Duckman and his brood were all the creation of artist Everett Peck, a Californian if not by birth than at least by heart (he called me from a beach-side bar for this interview). Here now for JG2Land Peck looks back at his CableACE Award-winning series, the struggles within, and what if any shadow Howard the Duck cast on his beloved Erick Duckman.
JG2: Was there concern on your end with transforming Duckman from a comic book to a television series? Were you afraid of your vision becoming corrupted?
EVERETT PECK: Well, the funny thing is the comic and the show were developed simultaneously. The comic wasn’t published yet, and I was doing some unrelated freelance work for [the production company] Klasky Csupo. Gábor Csupo asked me, “Hey, do you have any ideas for shows?” And I said, “Well, I’ve been working on this comic…” They saw Duckman and liked it, so we entered into agreement to develop it. But yeah, there’s always a concern like that, though I kinda set the tone with the comic—all the basic relationships were already there, and all the characters, like Cornfeld and King Chicken, Bernice, et cetera. And I felt confident in Gábor. So we started pitching it to networks.
JG2: Whom besides USA did you pitch?
EP: We went to FOX—well, first we went to Paramount, and they really got on board with it. So with Paramount we went to USA, who were looking for an animated adult series, and we went to FOX, and at that time “The Simpsons”…was in like its second season. Everything was kinda up in the air in terms of prime time animation on television. No one was sure it would work. So we pitched to FOX and USA simultaneously. FOX offered us a two script deal; USA offered thirteen episodes on air, basically a full season. So we went for the sure thing. And I have to say, USA were very open to what we were doing or trying to do. We always intended “Duckman” to be an adult show. Y’know, “The Simpsons” has something for adults and it had something for kids, but we strictly wanted to be for adults. I’m not sure FOX would have let us do that.
JG2: Did you have any issues with Jason Alexander, the voice of Duckman, being on “Seinfeld” at the same time, or did the scheduling just always work out?
EP: Well, at that time even “Seinfeld” had only been going for a couple seasons. It wasn’t the mega hit it would become. So Jason Alexander was still basically an unknown guy. As “Seinfeld” became so popular, yeah, it got a little weird [laughs], but the thing about Jason is he has such great comic timing, he can land all your jokes, he can talk a mile a minute if that’s what you need—he worked out perfectly even when things were weird.
JG2: Were there any other “names” in the running for Duckman? I know you auditioned seventy-ish people.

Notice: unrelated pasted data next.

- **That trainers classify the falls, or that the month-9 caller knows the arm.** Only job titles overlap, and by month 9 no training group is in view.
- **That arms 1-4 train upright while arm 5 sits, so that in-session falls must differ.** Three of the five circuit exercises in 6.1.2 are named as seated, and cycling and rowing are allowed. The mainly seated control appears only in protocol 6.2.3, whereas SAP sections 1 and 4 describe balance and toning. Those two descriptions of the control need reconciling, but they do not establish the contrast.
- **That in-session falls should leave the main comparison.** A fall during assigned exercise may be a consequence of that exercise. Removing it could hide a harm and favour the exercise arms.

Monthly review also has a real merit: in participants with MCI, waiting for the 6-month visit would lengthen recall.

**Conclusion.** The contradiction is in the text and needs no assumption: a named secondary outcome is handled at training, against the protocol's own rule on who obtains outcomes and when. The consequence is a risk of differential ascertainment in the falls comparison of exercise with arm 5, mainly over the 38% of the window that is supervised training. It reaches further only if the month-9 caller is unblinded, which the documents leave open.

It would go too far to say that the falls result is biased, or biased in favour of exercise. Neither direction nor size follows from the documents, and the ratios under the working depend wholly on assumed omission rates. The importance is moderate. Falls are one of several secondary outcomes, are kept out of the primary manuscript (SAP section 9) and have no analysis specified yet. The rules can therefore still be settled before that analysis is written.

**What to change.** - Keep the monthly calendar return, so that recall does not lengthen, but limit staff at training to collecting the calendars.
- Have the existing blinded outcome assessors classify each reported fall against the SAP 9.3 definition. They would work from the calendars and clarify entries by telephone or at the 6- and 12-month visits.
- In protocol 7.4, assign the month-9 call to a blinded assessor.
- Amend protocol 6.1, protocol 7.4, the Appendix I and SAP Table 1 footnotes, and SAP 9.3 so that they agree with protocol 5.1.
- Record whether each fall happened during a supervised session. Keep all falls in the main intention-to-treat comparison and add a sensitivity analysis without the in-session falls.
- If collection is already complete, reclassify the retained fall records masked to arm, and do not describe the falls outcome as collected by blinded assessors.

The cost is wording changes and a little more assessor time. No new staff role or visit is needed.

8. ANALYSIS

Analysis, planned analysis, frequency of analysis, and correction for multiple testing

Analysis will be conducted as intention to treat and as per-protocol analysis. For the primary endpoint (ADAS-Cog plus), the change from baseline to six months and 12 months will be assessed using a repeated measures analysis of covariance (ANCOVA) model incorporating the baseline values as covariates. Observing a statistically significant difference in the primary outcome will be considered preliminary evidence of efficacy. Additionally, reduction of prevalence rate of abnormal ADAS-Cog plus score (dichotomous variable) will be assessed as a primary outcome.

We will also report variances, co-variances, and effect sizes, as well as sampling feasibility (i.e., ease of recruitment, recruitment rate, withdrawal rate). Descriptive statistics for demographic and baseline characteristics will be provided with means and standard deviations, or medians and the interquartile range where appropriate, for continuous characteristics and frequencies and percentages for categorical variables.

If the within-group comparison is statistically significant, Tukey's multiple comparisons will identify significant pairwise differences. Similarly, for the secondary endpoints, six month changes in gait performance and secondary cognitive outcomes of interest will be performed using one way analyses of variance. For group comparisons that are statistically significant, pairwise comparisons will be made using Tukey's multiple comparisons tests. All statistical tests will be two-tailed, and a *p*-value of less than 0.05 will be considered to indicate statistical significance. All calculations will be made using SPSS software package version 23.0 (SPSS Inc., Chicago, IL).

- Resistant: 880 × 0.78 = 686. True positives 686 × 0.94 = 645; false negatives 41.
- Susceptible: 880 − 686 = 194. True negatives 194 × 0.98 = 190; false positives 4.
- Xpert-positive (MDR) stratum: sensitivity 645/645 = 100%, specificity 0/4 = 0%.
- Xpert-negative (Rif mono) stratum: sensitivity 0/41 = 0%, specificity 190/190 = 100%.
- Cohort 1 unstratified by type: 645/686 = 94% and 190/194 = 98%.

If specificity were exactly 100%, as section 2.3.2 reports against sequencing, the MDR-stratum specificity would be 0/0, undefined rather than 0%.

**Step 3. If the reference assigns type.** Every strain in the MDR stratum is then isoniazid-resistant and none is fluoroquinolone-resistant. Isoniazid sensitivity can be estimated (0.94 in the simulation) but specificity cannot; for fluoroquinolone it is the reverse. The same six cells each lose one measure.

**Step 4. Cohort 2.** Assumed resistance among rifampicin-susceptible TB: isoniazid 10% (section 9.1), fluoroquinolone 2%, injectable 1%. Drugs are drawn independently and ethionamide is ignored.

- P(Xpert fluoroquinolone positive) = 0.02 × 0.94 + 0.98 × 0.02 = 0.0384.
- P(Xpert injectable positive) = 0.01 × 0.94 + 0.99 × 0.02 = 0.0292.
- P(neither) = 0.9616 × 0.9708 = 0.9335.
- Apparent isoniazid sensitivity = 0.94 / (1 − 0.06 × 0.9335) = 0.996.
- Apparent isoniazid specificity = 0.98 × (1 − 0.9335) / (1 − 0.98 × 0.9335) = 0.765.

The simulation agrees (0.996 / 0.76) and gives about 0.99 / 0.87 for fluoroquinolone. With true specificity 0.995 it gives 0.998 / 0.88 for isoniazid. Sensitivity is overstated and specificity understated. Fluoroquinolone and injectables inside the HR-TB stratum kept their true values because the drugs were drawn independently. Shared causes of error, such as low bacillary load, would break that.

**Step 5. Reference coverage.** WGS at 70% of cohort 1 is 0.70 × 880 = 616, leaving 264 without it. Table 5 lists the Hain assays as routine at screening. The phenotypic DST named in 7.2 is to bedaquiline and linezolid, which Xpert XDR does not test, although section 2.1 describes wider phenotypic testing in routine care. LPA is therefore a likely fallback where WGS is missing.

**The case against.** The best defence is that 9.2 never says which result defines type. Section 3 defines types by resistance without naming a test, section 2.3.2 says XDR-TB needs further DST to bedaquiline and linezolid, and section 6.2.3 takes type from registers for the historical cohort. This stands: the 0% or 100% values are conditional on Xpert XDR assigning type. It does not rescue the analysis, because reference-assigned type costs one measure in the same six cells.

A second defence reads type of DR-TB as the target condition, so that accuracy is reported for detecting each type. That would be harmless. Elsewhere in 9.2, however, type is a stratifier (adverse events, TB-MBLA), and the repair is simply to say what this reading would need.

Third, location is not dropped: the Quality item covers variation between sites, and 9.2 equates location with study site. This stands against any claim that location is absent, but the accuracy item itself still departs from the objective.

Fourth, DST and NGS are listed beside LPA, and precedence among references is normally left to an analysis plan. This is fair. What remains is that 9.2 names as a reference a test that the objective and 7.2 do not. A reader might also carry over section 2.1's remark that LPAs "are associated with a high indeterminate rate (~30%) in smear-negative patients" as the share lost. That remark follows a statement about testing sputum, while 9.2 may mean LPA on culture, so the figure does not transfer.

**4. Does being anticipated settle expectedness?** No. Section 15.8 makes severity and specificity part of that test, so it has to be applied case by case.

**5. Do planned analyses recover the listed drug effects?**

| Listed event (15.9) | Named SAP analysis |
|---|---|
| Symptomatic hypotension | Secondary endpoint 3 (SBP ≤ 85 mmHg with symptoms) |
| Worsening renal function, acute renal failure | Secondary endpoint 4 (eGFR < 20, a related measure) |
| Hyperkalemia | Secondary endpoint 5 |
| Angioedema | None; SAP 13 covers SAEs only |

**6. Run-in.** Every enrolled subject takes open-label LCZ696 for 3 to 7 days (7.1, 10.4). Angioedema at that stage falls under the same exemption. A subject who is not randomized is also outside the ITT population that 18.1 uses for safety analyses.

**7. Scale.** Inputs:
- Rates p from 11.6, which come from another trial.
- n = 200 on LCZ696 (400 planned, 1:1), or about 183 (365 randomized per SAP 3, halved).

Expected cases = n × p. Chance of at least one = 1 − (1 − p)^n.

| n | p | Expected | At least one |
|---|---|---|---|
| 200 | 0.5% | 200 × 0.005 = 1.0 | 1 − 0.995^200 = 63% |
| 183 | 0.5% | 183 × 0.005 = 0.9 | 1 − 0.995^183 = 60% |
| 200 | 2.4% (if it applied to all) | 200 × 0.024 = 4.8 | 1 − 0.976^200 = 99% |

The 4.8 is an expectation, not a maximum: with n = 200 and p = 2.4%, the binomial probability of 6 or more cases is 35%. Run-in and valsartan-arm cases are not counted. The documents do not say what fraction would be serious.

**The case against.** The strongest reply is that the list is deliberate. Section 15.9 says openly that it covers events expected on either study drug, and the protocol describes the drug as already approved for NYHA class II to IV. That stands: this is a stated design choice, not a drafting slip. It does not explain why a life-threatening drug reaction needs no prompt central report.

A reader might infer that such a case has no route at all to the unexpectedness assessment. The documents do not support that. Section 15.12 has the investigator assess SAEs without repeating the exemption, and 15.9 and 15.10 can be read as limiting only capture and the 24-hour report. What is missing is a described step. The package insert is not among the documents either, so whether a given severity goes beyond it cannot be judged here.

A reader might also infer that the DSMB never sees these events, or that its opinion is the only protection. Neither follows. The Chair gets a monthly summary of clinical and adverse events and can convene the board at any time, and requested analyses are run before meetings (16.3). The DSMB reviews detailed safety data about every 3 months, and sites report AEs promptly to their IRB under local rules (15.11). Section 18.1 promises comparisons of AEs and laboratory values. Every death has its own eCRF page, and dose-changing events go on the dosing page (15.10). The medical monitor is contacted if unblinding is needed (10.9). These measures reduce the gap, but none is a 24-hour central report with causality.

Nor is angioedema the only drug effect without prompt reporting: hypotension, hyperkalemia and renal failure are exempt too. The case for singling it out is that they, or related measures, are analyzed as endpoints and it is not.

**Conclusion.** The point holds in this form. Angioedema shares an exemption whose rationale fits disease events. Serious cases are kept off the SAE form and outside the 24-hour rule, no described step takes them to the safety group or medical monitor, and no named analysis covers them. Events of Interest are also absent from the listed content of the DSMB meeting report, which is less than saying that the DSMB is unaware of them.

EP: We did, but I intentionally sort of went for obscure people, like Matt [Groening] did for “The Simpsons.” I don’t think there were any other standouts.
JG2: Earlier you said USA didn’t really note your show very much, but I have to wonder, were they behind that bit in the third season where you had the cast of “Weird Science,” the show “Duckman” immediately followed or preceded, appear as King Chicken’s hostages?
EP: [Laughs] Yeah, that was a USA thing. That was one of the instances were they did meddle. We really—we being myself, Jeff Reno, and Ron Osborne, the two main “Duckman” writers—we were really resistant to that, although I should say we weren’t opposed to doing topical things. I didn’t want to make the show too topical. [That can] really date the show. I wanted to deal with more universal issues, like love, sex, competition.
JG2: What would you say was the hardest aspect of the entire “Duckman” production?
EP: I think one thing was, there was just a constant struggle keep the scripts short enough. We tried to do forty pages or under. Doing that made the animation production much easier. Sometimes we’d have finished animation we had to cut—the show had to be 22 minutes, and to accommodate that we’d have to cut out ten minutes sometimes. Most of the scenes cut dealt with visuals—dialogue always had priority above visuals. That said, I wanted “Duckman” to maintain a quality in terms of the look of the thing. And the animators, they did an awesome job, some of the visuals were fantastic.
JG2: Can you remember any specific tussles about cutting a visual?
EP: I remember a shot in one episode where Ajax is picking a flower on a hill, and it’s a complete 360 rotation where he screams, “NO!!” at the end; that was gonna be cut, but we fought and fought and they kept it in. That was early on in the show, though. By the last season everything went smoother, we really got the feel of it.